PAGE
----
SDS Crystal Ball: Predicting every game for Tennessee football in 2018
I have good news for Tennessee fans. It’s such good news that I’ll make a guarantee right here and now.
There’s no way 2018 will be worse than 2017.
The train wreck that was the 2017 season will not repeat itself, barring a massive scandal. Having experienced the year that was — losing to Florida on a last-second Hail Mary, failing to win an SEC game, having an unprecedented coaching search, etc. — is only going to make Tennessee fans better prepared for what’s in store.
The beauty of that is now, the expectations are off. No longer are we entering a season riding a wave of Butch Jones cliches not too far removed from a bowl win and a solid recruiting class.
Now, Jeremy Pruitt can begin his story at Tennessee. The first chapter might be rough on the field, and it will make plenty of Saturdays in Knoxville tough to stomach in the early going.
But at the very least, it simply cannot be as bad as last year.
2017 regular season record: 4-8 (0-8)
Do it to it, Pruitt
To those who are still hung up on the fact that Pruitt was publicly not Tennessee’s first choice, it doesn’t matter anymore. The idea of hiring the Alabama defensive coordinator came after a coaching search made for reality TV.
But Pruitt’s reality is that the job is his, and already, he’s owning it in every way. He’s already doing things the way that he wants. From not allowing assistant coaches to be regularly available to the media, to blasting his team and fans after a spring game, it’s Pruitt’s show. Clearly.
The refreshing aspect of Pruitt is going to be the honesty. In that regard, Tennessee did a complete 180 from Jones. Pruitt’s honesty will make him friends, and it’ll make him enemies. He doesn’t seem to care.
Pruitt is trying to establish a culture his way. Remember that culture and tradition are very different things. Tennessee has the latter, and the former has been a disaster in recent memory.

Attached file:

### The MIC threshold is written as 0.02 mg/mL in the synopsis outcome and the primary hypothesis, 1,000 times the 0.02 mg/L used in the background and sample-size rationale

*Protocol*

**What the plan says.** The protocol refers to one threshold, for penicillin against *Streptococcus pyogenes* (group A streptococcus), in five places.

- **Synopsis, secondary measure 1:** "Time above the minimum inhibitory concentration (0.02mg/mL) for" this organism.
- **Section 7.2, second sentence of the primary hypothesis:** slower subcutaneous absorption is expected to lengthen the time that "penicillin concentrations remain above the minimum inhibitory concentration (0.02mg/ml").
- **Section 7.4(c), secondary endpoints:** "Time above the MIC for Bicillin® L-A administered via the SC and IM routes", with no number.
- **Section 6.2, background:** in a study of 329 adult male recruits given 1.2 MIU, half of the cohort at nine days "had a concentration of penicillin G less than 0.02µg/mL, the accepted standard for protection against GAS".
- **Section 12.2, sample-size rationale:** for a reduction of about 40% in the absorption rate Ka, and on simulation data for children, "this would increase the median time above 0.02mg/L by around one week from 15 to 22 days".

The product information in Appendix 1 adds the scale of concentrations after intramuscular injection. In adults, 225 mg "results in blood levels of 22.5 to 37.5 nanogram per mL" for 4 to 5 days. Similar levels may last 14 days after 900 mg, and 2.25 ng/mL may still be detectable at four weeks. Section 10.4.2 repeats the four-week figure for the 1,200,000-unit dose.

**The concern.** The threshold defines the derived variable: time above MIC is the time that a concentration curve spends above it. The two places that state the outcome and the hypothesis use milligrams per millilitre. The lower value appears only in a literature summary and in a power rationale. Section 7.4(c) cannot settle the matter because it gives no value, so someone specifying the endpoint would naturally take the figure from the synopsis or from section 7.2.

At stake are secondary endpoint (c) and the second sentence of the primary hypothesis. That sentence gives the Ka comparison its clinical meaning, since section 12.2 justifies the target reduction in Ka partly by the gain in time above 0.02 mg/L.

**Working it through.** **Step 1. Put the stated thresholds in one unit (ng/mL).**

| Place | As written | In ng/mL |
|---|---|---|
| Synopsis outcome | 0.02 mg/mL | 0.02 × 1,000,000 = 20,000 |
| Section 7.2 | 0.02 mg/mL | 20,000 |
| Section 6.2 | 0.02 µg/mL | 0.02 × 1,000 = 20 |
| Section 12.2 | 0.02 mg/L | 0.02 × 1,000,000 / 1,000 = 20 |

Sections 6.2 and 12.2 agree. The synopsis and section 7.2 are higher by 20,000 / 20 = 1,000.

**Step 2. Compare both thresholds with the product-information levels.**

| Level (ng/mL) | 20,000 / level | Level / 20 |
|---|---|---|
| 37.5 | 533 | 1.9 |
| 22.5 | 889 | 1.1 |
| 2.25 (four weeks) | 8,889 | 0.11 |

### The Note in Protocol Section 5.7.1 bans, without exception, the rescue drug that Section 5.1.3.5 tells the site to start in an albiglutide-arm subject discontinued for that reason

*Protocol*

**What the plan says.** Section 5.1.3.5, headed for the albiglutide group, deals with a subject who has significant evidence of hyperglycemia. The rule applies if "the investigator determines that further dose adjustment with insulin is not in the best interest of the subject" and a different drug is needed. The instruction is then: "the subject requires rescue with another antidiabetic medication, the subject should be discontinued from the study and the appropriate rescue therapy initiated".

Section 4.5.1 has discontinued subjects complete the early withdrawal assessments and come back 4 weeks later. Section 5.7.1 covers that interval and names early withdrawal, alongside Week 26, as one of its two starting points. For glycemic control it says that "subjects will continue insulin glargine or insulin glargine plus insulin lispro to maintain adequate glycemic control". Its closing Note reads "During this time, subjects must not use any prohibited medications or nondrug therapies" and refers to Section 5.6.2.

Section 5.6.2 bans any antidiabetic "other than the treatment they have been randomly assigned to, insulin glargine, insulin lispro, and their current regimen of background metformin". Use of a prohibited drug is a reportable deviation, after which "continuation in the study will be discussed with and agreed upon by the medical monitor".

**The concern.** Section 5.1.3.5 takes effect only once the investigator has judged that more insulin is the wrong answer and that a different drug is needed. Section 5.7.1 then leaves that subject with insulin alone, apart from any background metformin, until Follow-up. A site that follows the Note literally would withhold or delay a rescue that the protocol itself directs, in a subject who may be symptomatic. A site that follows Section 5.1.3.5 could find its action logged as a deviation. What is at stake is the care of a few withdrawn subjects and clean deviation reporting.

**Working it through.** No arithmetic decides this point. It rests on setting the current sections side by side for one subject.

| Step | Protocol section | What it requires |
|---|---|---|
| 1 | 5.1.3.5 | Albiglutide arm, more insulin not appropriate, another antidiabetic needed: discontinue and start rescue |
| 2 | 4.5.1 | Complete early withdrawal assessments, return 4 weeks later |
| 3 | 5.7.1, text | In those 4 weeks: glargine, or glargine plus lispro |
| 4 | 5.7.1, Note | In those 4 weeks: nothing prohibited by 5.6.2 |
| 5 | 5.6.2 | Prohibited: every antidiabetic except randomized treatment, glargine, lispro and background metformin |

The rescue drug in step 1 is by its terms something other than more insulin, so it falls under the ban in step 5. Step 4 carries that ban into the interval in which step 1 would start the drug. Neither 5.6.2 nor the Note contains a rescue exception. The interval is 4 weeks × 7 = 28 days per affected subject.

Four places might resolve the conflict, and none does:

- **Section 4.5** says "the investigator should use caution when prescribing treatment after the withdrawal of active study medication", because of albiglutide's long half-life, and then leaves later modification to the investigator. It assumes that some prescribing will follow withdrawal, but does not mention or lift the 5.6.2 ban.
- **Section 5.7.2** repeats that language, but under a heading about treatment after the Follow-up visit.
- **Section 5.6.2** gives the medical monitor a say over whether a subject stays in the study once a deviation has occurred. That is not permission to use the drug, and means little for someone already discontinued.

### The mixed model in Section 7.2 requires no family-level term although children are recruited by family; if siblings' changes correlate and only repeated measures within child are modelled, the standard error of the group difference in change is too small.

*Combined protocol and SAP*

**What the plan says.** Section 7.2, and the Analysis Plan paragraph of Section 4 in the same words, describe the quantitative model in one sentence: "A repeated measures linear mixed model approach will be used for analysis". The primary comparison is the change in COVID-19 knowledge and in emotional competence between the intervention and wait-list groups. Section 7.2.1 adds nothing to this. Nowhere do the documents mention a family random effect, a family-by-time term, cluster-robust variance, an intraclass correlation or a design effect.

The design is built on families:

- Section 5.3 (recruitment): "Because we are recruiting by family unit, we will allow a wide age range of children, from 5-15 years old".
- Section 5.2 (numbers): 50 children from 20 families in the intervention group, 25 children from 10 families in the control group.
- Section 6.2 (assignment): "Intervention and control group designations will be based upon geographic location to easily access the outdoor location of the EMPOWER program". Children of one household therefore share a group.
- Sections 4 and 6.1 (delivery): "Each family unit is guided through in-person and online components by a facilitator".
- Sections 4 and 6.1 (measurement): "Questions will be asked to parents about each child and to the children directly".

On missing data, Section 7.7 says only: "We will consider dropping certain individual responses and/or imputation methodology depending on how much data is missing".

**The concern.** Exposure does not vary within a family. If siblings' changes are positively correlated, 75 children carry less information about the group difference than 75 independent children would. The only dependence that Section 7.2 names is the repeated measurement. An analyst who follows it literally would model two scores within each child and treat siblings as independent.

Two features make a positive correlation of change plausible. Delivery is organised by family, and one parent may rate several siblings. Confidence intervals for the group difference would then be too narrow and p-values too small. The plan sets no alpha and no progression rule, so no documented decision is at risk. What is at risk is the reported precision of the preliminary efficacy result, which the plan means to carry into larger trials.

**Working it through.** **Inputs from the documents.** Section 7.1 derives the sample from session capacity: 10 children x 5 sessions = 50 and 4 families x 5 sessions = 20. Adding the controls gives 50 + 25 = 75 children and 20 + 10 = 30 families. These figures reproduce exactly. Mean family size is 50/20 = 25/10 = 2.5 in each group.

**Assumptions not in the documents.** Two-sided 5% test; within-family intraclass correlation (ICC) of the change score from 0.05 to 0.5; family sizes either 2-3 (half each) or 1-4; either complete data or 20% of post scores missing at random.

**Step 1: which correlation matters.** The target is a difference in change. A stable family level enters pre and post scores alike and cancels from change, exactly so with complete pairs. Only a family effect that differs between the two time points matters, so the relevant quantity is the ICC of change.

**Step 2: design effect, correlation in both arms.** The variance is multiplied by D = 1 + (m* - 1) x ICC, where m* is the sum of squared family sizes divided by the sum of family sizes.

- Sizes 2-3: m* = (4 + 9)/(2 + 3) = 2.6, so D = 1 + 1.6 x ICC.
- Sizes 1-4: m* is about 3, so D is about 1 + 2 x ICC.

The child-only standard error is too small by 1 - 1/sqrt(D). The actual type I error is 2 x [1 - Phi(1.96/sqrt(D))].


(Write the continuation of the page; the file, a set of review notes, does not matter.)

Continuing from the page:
That’s going to be the most noticeable difference in Year 1 of the Pruitt era.
The Tyson Helton experiment
I’m fascinated by the move Pruitt made to bring Helton in as the offensive coordinator. Tee Martin didn’t want to be the coordinator at his alma mater, and it’s Helton who left USC for Tennessee. It’s a bold move for someone who’s never been a coordinator at a Power 5 school.
That’s not to discount the job that Helton did as the quarterbacks coach at USC. But it feels like Tennessee is banking on the guy who developed Sam Darnold as the savior of the offense. I say “savior” because he got paid like one. Shelling out $1.205 million is a big-time investment.
Helton is the highest-paid member of Pruitt’s staff because he has the toughest job. He inherited a unit that ranked dead last in the SEC and No. 117 in FBS in scoring offense. It’ll be Helton’s responsibility to build up Keller Chryst and Jarrett Guarantano, both of whom have plenty of areas for improvement.
Besides that, Helton also needs to get Tennessee out of this habit of not maximizing its talent at the skill positions. Stories like Alvin Kamara and John Kelly need to be few and far between. It’s Helton who has to turn Tennessee into the place where they find diamonds in the rough, not where they throw diamonds in the trash.